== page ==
The phishing campaign, dubbed BadBlood, attempted to steal Microsoft Office credentials and coincided with growing tensions between Iran, the United States, and Israel. It is unclear at this stage whether the targeting of very senior professionals in medical research firms is part of a wider campaign or was simply an outlier event. The researchers suspect the latter to be the case and the groups was attempting to obtain specific types of intelligence.

The campaign was detected in December 2020, around a month after the U.S Department of Justice seized 27 website domains operated by IRCG that were being used for covert campaigns that attempted to influence events in the United States and other countries.

The spear phishing campaign involved emails from a Gmail account that impersonated a prominent Israeli physicist, Daniel Zajfman. The emails had the subject line “Nuclear weapons at a glance: Israel” and social engineering methods were used to convince the recipients to click a link in the emails and visit a Charming Kitten domain that spoofed Microsoft OneDrive. An image of a PDF file was hosted on the landing page stating that the file could not be opened. Clicking the image directed the individual to web page with a fake Microsoft Office login prompt that harvested credentials. After credentials were stolen, the victim was redirected to a page containing a document with the same title as the email with content related to that topic.

Proofpoint researchers were unable to determine what Charming Kitten did with the stolen credentials, but they point out that previous phishing campaigns conducted by the group have resulted in the contents of compromised email accounts being exfiltrated by the APT group and the accounts used in further phishing campaigns.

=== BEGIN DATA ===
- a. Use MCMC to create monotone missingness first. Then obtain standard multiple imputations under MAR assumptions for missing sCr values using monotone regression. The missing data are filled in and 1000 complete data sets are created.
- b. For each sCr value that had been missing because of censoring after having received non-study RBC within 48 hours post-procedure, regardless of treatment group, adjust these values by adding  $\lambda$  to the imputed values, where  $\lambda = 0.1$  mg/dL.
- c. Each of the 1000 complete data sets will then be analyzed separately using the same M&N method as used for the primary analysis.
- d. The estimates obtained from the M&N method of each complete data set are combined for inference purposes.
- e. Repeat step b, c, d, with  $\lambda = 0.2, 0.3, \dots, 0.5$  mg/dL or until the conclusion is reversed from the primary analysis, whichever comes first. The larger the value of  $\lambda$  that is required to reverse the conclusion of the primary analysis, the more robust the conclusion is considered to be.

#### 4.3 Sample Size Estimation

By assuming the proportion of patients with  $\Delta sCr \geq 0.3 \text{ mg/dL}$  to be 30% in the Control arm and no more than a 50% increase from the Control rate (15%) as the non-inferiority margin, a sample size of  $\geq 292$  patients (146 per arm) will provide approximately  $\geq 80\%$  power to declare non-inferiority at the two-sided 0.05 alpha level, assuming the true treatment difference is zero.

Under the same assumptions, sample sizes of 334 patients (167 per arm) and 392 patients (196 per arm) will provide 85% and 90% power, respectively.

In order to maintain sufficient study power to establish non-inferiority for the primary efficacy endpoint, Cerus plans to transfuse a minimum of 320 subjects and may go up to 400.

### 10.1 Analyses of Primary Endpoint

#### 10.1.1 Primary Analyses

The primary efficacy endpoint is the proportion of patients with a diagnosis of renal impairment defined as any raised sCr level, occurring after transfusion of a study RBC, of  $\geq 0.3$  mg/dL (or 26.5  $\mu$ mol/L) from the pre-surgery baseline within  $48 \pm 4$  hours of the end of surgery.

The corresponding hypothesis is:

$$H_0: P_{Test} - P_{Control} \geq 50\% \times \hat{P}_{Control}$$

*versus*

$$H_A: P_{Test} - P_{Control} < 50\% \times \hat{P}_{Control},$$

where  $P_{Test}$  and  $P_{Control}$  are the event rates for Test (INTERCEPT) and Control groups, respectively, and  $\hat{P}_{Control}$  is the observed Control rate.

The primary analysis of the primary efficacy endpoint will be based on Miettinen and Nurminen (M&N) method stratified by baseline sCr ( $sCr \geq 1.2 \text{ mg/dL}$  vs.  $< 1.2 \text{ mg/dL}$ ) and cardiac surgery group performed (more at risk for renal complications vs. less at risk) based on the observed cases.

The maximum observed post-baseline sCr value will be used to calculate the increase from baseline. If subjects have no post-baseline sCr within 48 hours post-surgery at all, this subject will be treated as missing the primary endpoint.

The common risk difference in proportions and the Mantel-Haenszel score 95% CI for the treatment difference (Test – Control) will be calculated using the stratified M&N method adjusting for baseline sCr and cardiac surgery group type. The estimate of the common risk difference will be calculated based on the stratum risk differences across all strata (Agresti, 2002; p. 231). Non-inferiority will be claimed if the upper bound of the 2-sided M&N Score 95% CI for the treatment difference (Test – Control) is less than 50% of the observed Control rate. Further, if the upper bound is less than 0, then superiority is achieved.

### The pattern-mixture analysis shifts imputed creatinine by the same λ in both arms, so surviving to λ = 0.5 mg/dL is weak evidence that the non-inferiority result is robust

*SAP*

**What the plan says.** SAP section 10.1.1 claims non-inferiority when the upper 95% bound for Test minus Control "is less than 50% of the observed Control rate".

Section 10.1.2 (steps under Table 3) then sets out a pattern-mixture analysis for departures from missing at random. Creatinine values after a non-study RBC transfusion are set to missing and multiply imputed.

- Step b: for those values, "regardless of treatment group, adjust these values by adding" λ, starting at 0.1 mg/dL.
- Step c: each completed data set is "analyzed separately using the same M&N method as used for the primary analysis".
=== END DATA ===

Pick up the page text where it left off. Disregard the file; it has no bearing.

The researchers suggest the attackers appear to have a mission to gain access to information related to genetics, oncology, and neurology, that they were also seeking access to patient data, and they wanted to obtain credentials for use in further phishing campaigns. This was a highly targeted campaign that attempted to obtain the credentials of fewer than 25 senior-level staffers at medical research organizations.

“While targeting medical experts in genetics, neurology and oncology may not be a lasting shift in TA453 targeting, it does indicate at least a temporary change in TA453 collection priorities. BadBlood is aligned with an escalating trend globally of medical research being increasingly targeted by espionage motivated focused threat actors,” said Proofpoint’s Joshua Miller.

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February 2021 Healthcare Data Breach Report